Hope in the Dark: A Note on Ray Bradbury

When a man lives for the better part of a century, his work will leave an impact.  In the case of Ray Bradbury, he leaves us with a body of work that can amaze any reader and inspire any writer.

I cannot say I have read a great deal of Bradbury’s work.  I first read Something Wicked This Way Comes, a book which introduced me to wonder and fear in a fantasy tale.  For me, Bradbury’s writing shines with Fahrenheit 451, a dystopian tale that, unlike 1984 or Brave New World, takes a personal approach.

Like the great classics of dystopian storytelling, Bradbury has said a lot about our modern society in past writing. Fahrenheit 451 has people glued to their televisions–which each take up an entire wall–and fixate on what they watch; no one reads.  Sound familiar?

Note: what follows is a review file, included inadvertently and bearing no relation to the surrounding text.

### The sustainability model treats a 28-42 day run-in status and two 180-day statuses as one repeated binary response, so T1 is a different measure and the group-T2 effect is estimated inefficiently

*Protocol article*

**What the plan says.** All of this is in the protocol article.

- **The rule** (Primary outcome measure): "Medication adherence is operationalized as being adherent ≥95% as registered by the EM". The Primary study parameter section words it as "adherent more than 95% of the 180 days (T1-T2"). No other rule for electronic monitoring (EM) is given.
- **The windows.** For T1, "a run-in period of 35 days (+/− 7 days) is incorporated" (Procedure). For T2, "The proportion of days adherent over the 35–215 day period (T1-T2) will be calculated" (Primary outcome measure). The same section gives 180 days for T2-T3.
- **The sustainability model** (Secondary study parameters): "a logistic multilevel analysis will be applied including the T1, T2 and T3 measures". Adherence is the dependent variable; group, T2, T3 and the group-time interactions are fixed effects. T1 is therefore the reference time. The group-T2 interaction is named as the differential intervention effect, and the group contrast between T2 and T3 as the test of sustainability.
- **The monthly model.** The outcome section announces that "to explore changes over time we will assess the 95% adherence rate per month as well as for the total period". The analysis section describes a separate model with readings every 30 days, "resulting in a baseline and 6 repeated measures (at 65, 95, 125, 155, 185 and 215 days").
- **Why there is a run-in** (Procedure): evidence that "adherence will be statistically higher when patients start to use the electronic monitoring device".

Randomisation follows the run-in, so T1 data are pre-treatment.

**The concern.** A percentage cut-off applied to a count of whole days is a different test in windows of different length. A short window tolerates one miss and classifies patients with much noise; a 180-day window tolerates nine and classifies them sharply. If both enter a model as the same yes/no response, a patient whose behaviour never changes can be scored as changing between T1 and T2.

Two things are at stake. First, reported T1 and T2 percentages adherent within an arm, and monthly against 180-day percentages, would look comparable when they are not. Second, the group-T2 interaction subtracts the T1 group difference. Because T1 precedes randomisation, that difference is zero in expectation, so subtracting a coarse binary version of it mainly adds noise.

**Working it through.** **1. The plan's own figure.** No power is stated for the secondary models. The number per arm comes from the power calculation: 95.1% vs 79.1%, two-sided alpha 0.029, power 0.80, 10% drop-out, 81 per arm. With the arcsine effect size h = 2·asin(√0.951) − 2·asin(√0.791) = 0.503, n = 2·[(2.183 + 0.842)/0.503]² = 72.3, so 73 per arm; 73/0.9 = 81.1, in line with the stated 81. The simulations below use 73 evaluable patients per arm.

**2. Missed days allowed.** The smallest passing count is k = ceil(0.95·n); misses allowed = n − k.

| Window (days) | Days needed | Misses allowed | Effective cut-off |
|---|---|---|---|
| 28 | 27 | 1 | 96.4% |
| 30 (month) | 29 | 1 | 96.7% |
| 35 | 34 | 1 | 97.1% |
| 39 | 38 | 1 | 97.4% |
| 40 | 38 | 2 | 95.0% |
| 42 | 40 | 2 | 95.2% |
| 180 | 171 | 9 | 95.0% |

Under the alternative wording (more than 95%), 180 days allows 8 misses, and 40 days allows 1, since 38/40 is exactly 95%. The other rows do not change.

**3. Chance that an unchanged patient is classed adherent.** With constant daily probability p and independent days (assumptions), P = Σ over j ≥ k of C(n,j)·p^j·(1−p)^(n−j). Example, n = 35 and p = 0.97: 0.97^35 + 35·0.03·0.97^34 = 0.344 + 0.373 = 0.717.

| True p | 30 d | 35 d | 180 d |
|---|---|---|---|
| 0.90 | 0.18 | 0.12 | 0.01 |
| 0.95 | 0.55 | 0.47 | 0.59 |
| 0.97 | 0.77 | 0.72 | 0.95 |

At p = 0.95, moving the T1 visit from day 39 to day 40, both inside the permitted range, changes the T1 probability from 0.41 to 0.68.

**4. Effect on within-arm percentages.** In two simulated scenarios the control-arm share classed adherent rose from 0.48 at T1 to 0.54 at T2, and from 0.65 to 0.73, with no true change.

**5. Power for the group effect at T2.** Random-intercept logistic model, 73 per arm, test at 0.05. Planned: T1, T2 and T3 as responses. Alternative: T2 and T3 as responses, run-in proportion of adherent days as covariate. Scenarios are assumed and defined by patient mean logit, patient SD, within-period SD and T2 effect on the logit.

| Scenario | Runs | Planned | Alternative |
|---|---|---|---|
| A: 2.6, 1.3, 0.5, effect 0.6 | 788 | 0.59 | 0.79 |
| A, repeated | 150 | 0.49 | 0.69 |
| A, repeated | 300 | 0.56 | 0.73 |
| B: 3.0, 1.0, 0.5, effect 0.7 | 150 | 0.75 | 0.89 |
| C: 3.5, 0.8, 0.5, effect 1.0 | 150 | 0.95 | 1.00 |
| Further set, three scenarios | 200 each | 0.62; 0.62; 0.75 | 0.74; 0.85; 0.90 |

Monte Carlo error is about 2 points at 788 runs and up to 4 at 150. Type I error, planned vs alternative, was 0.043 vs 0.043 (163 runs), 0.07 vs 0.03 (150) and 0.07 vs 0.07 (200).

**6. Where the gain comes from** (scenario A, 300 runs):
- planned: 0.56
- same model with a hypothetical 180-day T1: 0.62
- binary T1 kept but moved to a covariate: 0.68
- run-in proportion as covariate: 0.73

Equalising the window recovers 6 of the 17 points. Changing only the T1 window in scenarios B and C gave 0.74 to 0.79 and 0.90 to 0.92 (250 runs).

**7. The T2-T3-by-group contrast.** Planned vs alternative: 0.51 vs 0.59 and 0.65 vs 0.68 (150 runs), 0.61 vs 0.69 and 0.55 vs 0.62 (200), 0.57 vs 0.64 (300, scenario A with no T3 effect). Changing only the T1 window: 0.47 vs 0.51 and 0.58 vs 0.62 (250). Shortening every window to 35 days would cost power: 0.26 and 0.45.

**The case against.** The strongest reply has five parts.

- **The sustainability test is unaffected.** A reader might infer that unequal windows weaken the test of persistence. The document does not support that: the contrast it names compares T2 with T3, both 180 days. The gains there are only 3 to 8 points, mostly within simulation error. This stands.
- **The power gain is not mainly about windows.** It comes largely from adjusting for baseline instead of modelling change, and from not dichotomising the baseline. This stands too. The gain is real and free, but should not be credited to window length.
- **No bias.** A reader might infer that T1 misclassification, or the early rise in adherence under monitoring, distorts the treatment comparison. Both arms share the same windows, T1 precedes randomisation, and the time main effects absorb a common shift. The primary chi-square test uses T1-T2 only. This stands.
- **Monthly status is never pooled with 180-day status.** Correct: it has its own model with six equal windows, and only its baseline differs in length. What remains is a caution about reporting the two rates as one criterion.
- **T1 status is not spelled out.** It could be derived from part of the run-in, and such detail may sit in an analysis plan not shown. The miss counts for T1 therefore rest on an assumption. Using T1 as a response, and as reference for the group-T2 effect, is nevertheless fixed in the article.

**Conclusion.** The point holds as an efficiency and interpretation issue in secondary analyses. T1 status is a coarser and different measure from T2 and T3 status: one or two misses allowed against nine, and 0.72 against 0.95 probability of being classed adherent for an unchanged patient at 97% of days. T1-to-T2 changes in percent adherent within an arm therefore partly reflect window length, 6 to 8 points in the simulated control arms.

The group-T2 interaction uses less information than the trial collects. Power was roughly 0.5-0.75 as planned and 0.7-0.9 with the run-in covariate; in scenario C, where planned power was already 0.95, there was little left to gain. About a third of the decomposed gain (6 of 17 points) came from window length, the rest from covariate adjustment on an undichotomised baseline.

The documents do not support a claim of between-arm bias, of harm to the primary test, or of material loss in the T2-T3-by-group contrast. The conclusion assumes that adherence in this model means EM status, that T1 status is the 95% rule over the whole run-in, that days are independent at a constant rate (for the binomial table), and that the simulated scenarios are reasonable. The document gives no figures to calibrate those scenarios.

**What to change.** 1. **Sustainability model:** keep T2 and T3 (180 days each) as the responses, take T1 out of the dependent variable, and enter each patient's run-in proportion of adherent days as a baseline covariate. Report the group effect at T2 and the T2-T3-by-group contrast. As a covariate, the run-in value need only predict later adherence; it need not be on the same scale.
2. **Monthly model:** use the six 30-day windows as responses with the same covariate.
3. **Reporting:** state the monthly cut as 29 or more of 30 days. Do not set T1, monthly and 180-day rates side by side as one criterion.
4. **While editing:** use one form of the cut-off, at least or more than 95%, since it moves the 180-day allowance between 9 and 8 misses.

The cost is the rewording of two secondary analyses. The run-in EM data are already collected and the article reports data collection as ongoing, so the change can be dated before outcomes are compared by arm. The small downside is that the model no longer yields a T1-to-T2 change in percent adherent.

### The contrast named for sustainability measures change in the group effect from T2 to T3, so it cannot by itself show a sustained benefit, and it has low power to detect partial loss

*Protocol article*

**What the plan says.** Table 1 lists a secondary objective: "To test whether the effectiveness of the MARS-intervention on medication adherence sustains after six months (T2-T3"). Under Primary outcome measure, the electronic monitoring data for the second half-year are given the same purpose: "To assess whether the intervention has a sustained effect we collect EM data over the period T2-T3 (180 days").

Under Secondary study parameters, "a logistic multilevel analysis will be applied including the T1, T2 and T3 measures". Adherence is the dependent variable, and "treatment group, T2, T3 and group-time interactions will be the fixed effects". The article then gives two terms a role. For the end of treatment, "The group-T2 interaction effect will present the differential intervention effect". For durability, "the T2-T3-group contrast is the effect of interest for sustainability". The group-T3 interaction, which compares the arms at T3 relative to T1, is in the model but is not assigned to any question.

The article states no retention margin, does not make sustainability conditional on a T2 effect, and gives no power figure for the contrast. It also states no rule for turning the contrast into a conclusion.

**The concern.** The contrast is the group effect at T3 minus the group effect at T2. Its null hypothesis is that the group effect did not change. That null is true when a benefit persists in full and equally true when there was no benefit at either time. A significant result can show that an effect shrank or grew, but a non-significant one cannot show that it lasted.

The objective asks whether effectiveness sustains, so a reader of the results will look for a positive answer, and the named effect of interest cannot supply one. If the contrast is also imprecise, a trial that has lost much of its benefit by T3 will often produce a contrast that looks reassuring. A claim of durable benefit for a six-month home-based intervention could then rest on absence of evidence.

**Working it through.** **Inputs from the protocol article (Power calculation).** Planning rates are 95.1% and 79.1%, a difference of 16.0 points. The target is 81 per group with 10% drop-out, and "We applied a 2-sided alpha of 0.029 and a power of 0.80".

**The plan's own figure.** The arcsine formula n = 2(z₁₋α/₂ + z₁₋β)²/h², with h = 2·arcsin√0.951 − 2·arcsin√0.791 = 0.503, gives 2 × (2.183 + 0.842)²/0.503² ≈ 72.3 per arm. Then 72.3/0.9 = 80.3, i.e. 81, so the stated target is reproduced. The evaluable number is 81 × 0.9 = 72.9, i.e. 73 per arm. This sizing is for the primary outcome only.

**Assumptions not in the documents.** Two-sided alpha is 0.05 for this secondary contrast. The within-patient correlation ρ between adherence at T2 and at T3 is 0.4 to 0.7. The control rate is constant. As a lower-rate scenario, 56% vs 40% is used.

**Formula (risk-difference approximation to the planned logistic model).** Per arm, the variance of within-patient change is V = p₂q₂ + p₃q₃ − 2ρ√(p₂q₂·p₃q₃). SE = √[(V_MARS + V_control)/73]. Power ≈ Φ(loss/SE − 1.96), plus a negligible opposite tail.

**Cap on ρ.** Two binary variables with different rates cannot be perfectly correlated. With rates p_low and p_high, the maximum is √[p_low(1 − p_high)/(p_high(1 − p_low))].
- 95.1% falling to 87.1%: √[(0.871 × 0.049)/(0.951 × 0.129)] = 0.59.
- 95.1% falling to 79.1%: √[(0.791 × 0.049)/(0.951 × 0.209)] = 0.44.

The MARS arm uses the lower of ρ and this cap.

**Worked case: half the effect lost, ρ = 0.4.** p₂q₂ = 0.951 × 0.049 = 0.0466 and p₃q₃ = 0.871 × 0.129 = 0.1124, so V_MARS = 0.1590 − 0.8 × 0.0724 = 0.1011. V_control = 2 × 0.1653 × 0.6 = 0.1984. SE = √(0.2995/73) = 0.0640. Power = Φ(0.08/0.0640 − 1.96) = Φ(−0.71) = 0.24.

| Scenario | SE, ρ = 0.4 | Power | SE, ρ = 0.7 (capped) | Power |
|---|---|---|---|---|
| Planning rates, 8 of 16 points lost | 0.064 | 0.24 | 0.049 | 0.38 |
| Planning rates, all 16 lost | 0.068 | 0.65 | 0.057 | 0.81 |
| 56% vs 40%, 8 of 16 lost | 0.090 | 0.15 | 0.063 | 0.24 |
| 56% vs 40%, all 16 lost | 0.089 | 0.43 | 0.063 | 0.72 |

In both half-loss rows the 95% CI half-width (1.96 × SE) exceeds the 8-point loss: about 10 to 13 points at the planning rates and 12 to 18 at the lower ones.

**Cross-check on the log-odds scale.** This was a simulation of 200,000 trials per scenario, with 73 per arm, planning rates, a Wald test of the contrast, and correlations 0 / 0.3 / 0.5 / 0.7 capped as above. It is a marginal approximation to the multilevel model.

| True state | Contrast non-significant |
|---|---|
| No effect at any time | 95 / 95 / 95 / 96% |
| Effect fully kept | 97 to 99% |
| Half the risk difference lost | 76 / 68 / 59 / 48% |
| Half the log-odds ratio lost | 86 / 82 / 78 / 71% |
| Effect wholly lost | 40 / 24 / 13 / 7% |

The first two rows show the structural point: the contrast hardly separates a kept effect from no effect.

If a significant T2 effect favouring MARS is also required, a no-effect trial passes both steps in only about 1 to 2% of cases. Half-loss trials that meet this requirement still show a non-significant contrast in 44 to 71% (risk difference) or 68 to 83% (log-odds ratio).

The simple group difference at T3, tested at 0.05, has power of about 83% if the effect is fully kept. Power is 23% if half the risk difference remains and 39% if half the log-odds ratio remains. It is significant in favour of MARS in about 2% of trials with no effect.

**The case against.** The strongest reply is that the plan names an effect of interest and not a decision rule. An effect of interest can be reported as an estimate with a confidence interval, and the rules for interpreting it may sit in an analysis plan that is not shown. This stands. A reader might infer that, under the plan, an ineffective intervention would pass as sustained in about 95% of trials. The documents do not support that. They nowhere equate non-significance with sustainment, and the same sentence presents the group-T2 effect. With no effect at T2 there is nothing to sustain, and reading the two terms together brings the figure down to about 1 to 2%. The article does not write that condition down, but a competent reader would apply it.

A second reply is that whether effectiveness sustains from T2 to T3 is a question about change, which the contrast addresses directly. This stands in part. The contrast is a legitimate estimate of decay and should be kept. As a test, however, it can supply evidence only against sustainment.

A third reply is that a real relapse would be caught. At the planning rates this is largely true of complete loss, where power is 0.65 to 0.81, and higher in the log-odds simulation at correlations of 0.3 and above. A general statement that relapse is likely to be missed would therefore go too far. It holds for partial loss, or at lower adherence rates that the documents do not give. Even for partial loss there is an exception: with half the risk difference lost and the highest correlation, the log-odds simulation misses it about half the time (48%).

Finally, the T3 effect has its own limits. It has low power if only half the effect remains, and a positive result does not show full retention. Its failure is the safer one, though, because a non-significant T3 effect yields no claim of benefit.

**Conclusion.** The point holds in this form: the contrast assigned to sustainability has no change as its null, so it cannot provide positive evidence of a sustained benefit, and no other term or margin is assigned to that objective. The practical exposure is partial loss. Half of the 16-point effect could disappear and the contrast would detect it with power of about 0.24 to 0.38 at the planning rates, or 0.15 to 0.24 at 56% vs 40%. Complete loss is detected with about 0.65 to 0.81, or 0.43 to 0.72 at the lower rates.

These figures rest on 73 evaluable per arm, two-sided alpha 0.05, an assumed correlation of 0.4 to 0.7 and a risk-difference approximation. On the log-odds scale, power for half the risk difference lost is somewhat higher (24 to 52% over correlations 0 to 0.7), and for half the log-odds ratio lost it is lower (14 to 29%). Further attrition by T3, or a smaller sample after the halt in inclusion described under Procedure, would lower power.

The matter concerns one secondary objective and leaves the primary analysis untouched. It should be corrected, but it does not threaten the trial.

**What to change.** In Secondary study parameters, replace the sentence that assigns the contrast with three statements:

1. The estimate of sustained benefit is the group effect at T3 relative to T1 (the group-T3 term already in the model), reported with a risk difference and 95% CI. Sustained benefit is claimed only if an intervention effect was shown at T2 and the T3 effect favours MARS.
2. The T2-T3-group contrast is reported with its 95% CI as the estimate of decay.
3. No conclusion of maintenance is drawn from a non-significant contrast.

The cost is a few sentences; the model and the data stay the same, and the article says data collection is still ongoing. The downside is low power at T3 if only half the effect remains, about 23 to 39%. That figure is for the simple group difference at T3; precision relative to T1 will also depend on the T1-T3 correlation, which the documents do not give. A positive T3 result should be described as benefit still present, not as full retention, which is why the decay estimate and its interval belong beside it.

Regardless, unlike those classics of dystopian storytelling, Ray Bradbury did something with Fahrenheit 451 that no one else writing a dystopia would dare to do:  He offered the reader and the characters alike hope for a better tomorrow.

I take that more than anything else from the master’s work.  Thank you, Mr. Bradbury for giving us an immortal body of awe and wonder.


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